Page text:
You can’t keep a good author down. Actually, Ken Franklin from Murder by the Book was a bad author, not a good one, and Jack Cassidy is back to play another murderer from the world of writing. This time, instead of a bad author, he’s playing a bad publisher.
Riley Greenleaf is a publisher who is making a lot of money from popular author Alan Mallory. He is such an important asset to Greenleaf that his company has Mallory’s life insured for $1,000,000. The problem is, Mallory’s contract is up and he’s set to leave Greenleaf and work for rival publisher Jeffrey Neal instead.
Unusually, the murderer hires somebody to do the job for him, a rather amusing explosives obsessive, who has delusions of getting a book published about how to blow things up. But Greenleaf weaves an intricate web. He has paid killer Eddie Kane to deliberately implicate Greenleaf by using a gun with Greenleaf’s fingerprints on it and leaving Greenleaf’s key to Mallory’s apartment on the floor. Greenleaf then makes sure he has a cast-iron alibi, spending the evening making a scene in a bar and then causing a minor traffic accident. He also makes a scrape mark on his car and busts the lock, to make it look like the spare key and gun were stolen from his vehicle. This is one of the cleverest murders we have ever seen, with the murderer framing himself and also providing himself with an alibi.
The Second Murder
Eddie Kane, of course, is a loose end, and he is never going to let the idea of getting his unpublishable book published drop either, so he has to go. This is a simpler crime, with Greenleaf giving Kane poisoned champagne, but he also uses it as an opportunity to strengthen his position, making it look like Mallory stole Kane’s idea for a book (giving Kane a motive rather than just being a hired killer), and leaving a key that will implicate Kane.
The key is… well, the key to all this. Kane was supposed to let himself in to Mallory’s apartment and then leave the key on the floor, but the door was already open. Unknown to Mallory, the lock had been changed and that key couldn’t have been used for Kane to get in. To resolve that inconsistency, Greenleaf has a new key made up to fit the new lock and plants it in Kane’s place when he murders him. The problem is that this is actually a trap set by Columbo, who asked for the lock to be changed after the first murder and told only Greenleaf that the lock had been changed before the murder.
The other problem is the way Greenleaf tries to make it look like Mallory stole Kane’s idea. Columbo is able to establish that an idea included in the synopsis, supposedly written nine months ago, was thought up just a few days ago by Jeffrey Neal’s associate Eileen.
There is a great scene set in a posh restaurant, with Columbo interviewing Jeffrey and Eileen. His confusion with the trappings of wealth has become a running joke already, and here he has no idea about etiquette in a restaurant, commenting on the “very big menu”, asking for chilli (another running joke – it’s all he seems to eat) because he can’t understand any of the posh food with French names, and then shocked by the bill. Peter Falk is a genius in these moments, especially whenever Columbo is presented with a big bill for something.
Just One More Thing
An increasingly common motif in Columbo, which has been utilised very effectively this series in particular, is for the murderer to commit the perfect crime, with a few little inconsistencies, but then the murderer’s downfall is not those inconsistencies, which add up to nothing more than circumstantial evidence, but his attempt to fix them. This is probably the best example of that idea so far, with Columbo setting a trap and Greenleaf walking right into it, but the interesting thing is how early that trap is set and how Greenleaf is the only person Columbo tells about the key, an indication of how quickly he is able to latch onto the murderer at the exclusion of all other leads, even when he is faced with a very clever fake framing and strong alibi.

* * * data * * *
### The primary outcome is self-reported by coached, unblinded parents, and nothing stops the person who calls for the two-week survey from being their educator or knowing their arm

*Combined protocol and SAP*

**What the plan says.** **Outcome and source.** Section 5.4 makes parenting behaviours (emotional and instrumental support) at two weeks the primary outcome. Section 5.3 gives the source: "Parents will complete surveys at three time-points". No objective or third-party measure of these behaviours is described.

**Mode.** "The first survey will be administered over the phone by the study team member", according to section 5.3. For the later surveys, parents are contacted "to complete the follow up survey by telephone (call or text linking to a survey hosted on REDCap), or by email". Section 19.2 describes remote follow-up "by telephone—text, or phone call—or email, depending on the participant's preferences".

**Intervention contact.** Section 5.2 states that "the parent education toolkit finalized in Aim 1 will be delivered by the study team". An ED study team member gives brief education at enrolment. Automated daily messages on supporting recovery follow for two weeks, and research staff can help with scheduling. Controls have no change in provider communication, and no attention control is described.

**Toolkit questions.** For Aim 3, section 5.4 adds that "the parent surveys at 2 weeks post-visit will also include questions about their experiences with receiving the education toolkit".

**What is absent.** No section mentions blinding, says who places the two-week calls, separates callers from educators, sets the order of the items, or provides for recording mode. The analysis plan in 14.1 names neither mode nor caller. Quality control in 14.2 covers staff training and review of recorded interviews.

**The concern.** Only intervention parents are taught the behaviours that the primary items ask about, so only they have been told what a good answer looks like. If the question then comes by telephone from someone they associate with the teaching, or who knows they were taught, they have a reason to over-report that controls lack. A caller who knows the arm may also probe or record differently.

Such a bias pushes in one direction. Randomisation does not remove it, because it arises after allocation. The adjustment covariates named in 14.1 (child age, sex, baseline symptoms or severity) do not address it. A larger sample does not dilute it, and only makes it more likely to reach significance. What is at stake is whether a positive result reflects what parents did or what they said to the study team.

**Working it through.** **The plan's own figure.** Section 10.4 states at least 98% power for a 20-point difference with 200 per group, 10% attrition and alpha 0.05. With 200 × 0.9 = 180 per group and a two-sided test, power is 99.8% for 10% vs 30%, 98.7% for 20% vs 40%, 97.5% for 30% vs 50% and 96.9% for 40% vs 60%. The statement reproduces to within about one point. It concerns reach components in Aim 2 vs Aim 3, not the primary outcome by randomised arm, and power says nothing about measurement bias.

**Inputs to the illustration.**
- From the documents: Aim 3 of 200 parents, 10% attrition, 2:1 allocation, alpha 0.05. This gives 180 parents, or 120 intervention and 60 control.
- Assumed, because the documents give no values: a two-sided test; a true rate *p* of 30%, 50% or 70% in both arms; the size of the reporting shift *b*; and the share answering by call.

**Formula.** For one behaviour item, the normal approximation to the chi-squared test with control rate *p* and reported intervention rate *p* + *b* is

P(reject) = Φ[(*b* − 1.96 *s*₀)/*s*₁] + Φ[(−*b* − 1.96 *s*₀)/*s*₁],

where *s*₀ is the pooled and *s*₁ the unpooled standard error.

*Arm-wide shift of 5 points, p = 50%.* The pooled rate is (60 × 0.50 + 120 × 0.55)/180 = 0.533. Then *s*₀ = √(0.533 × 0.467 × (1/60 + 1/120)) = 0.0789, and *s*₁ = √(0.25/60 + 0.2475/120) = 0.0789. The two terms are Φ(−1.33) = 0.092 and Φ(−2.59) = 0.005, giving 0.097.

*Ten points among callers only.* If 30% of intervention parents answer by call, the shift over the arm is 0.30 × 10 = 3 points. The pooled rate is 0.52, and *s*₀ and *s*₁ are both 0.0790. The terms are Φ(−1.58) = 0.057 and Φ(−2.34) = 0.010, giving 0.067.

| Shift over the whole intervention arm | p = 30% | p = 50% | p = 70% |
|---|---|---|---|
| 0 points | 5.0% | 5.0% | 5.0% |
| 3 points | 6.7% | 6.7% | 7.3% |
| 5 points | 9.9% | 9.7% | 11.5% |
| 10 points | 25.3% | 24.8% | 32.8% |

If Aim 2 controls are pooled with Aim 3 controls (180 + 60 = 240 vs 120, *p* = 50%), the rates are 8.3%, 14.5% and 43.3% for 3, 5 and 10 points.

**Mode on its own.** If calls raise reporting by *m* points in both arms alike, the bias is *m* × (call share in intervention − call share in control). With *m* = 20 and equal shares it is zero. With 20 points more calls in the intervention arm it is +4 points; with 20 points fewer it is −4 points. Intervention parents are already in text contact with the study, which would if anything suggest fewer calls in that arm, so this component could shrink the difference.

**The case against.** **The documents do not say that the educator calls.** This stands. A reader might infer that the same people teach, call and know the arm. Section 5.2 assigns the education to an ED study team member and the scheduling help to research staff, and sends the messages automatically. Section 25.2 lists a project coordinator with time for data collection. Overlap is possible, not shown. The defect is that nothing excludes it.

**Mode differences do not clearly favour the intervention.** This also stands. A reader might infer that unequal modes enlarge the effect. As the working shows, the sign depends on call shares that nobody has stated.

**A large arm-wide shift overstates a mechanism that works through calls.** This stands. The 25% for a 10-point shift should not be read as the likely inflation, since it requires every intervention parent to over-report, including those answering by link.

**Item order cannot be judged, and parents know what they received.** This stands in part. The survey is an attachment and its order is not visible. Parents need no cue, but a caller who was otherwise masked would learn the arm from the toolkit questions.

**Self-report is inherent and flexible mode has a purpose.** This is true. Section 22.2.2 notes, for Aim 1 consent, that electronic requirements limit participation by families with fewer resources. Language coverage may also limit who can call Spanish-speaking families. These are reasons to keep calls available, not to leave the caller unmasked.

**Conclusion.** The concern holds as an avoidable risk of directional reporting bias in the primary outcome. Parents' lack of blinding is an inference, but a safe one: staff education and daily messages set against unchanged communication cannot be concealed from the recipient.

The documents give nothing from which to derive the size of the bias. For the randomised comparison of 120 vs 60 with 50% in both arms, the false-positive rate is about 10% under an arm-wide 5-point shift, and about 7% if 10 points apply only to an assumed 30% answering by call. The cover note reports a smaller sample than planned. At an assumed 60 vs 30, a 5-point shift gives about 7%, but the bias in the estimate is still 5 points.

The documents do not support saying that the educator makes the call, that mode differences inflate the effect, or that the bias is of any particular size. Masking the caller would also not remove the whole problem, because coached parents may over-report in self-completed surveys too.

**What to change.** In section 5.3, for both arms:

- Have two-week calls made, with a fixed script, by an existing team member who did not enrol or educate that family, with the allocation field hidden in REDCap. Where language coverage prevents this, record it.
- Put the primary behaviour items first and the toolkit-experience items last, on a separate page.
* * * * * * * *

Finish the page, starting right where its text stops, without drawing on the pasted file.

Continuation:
Once again, this would probably have been better as a longer-format episode, as the intricacies of Greenleaf’s plan are complex and could have done with a bit more room to breathe. Having said that, I absolutely loved the complexity of Greenleaf’s (im)perfect murder, but the gotcha moment at the end was badly fudged. The newly-cut key surely should have been the clincher at the end, as nobody else but Greenleaf could have planted that on hired killer and victim Eddie Kane, and yet instead that is shrugged off and there’s a second gotcha about the planted evidence of the book synopsis. That makes for a fairly weak ending, as the key provided the more powerful moment and the more conclusive evidence, tying both murders to Greenleaf beyond all doubt. I also think Greenleaf put too much faith in the minor car accident alibi and got lucky there. If the couple in the other vehicle hadn’t put in a claim, he would have instead successfully framed himself without an alibi, and yet he bullied the other guy and made it fairly clear that he had powerful insurers who would twist it around onto the innocent party, so they could just have easily decided discretion was the better part of valour. So this was a script in need of a couple of little tweaks to achieve perfection, but when did the world of writing ever go smoothly? RP
Read next in the Junkyard… Columbo: Mind Over Mayhem
This had one of the best resolutions ever in Columbo. The murderer overlooking the chance of how a twist of fate might do him in, in this case the changed ending for a script, is the best affirmation of how openly okay Columbo can be in always trusting his luck. Thanks, RP, for your review.
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